Study: 60% of people can’t finish everything on their to-do list (but there’s hope)

What does your to-do list look like? Does the very idea fill you with terror?

To-do lists are touted as a simple, easy method of helping people stay on task. When you take on too much, however, they spiral out of control and become objects of doom.  VitalSmarts, a leadership training company released findings from a study of more than 1,300 people showed that 3 in 5, or 60%, of people are overcommitted, with more on their to-do list than they can possibly finish. An additional 1 in 5 say they’re at the point where they simply cannot take on any more.

Just how overcommitted are we?

  • 60% of respondents said they have more than 60 tasks on their weekly to-do list (including both personal and work tasks)
  • 15% said they have more than 100 tasks

When people were asked if they had more tasks than they could actually get done, 23% said that was true “about half the time,” and 37% answered “usually.” A very stressed 32% answered “always.”

How did we end up here?

Taking on all these tasks comes from a good place. 73% of people said their to-do lists were out of control because they wanted to be helpful and generous to others, not to mention polite. 53% were problem-solvers, even if they were solving problems that weren’t necessarily theirs.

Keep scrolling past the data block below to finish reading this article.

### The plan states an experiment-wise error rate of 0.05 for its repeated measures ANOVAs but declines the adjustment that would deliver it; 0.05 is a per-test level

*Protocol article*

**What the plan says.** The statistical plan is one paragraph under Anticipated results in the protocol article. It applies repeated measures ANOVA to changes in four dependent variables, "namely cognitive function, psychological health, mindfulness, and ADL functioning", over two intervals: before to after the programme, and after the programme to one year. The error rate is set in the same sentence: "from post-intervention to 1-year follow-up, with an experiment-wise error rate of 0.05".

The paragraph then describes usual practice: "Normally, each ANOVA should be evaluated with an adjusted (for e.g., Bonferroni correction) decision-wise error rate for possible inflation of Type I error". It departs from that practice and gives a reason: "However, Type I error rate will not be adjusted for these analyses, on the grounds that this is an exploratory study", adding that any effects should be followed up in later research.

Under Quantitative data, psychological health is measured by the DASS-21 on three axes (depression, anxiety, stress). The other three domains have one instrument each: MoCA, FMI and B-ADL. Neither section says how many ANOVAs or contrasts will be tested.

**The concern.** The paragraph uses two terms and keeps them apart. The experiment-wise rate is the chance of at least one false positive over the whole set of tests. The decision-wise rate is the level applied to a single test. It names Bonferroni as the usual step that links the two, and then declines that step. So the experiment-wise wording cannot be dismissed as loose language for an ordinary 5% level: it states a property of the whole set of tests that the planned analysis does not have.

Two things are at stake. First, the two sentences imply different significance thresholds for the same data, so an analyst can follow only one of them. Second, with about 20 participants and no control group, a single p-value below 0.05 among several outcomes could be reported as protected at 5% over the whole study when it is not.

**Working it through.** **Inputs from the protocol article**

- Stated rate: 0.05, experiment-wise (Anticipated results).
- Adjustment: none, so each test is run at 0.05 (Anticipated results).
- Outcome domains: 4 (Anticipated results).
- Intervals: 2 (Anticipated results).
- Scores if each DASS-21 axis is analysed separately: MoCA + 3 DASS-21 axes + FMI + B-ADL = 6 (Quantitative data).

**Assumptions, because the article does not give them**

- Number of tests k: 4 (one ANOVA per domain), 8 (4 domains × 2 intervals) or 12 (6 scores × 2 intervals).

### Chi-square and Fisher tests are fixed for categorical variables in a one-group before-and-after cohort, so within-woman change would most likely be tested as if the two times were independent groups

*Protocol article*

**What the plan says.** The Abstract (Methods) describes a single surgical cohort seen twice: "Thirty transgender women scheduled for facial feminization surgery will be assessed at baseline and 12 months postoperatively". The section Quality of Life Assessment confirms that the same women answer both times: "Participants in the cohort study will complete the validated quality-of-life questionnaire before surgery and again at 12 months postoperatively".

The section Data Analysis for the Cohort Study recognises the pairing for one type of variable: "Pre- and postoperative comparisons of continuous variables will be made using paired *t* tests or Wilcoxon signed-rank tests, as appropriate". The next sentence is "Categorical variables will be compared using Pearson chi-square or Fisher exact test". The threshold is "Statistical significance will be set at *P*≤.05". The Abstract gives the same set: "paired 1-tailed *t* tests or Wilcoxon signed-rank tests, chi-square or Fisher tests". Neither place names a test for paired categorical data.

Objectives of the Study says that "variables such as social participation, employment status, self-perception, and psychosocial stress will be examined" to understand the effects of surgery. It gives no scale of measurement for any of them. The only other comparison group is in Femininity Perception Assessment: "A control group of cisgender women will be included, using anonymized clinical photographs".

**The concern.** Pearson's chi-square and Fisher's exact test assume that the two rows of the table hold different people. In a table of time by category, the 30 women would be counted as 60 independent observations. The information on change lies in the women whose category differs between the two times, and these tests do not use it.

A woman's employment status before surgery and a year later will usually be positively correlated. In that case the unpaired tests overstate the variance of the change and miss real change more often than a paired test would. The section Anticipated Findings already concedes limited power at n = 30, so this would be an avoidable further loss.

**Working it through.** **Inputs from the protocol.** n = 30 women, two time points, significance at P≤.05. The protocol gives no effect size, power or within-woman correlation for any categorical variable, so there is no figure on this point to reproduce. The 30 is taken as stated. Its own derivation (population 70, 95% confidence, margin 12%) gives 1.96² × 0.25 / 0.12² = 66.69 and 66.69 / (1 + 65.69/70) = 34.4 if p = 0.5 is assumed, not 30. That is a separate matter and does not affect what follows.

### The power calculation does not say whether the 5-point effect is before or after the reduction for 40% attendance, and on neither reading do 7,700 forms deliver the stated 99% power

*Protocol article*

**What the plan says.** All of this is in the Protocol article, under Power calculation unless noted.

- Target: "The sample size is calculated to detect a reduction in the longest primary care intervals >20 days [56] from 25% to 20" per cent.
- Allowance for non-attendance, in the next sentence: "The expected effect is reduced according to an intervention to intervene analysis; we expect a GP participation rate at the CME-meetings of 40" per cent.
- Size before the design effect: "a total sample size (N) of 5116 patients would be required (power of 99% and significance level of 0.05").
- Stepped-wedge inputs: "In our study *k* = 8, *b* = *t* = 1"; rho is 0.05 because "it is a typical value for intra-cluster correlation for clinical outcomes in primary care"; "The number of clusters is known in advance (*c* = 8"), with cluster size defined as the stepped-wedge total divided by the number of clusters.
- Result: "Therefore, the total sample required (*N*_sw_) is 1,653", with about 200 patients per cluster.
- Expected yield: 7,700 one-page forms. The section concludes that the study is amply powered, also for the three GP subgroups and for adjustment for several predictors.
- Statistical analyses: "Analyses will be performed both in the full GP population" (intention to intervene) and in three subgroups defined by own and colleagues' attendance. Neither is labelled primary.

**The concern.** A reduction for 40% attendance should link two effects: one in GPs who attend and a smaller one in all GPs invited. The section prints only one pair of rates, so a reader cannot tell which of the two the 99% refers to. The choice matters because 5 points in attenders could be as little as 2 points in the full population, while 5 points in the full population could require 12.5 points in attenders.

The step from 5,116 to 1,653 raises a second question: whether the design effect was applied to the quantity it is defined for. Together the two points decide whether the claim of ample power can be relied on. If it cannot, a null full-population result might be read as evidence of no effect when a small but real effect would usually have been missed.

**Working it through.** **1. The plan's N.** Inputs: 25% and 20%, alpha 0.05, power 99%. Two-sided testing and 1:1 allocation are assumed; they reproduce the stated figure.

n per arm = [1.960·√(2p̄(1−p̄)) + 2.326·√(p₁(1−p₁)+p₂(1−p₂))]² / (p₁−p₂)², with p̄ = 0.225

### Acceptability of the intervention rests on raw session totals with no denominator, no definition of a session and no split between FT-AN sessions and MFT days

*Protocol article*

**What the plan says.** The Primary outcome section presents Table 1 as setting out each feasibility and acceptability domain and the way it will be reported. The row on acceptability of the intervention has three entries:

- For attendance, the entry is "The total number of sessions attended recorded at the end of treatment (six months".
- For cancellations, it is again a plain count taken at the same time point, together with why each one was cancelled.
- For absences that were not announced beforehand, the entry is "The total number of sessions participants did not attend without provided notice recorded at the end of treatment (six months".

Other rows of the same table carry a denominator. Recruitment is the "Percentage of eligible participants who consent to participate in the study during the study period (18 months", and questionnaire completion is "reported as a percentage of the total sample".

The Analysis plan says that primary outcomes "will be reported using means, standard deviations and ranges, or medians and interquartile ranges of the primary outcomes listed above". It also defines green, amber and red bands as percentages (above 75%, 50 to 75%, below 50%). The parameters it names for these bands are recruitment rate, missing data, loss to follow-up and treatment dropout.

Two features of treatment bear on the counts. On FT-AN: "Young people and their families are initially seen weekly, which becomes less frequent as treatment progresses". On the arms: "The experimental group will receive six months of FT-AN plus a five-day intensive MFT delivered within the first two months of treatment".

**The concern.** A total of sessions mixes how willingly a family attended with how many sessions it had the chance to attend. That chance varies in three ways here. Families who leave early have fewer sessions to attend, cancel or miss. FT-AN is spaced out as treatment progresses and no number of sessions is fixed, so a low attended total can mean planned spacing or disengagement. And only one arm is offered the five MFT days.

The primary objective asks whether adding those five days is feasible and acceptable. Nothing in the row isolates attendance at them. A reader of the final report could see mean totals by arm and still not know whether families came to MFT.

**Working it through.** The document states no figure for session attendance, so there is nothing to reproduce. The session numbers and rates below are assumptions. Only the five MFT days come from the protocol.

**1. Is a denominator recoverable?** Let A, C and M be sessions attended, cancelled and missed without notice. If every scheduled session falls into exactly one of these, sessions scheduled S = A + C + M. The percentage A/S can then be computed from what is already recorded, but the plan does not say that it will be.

It also comes from being bad with boundaries. 39% cited unclear boundaries and limits over what commitments they should and shouldn’t accept, and 32% said they just weren’t able to say ‘No.”

Of course overcommitting yourself for whatever reason comes with side effects, regret, and feelings of overwhelm. 50% of people asked said they were moderately stressed, with 35%  highly stressed. Over half of respondents (52%) worried about letting themselves or others down, and 46% felt overwhelmed.

How to move forward

“There are a small number of self-management practices that can literally change a person’s life by dramatically improving performance while also reducing stress,” and Justin Hale, co-creator of Getting Things Done Training, in a release. Hale is one of the study’s lead researchers. “When you learn to manage your workload quickly and efficiently, you’ll not only take control of your to-do list but also avoid the weight and anxiety that comes with carrying an impossible workload.”

Hale suggests keeping your to-dos in an app or on a piece of paper – not in your head. Then, do a “commitment audit – this may mean bowing out of some commitments, or re-negotiating others. Next, break large,  vague “projects” into a set of smaller, doable actions – even the tiniest action is one step further to your goal. Review your progress weekly – never skip this check-in meeting with yourself.

Incrementally, you can create hope out of chaos.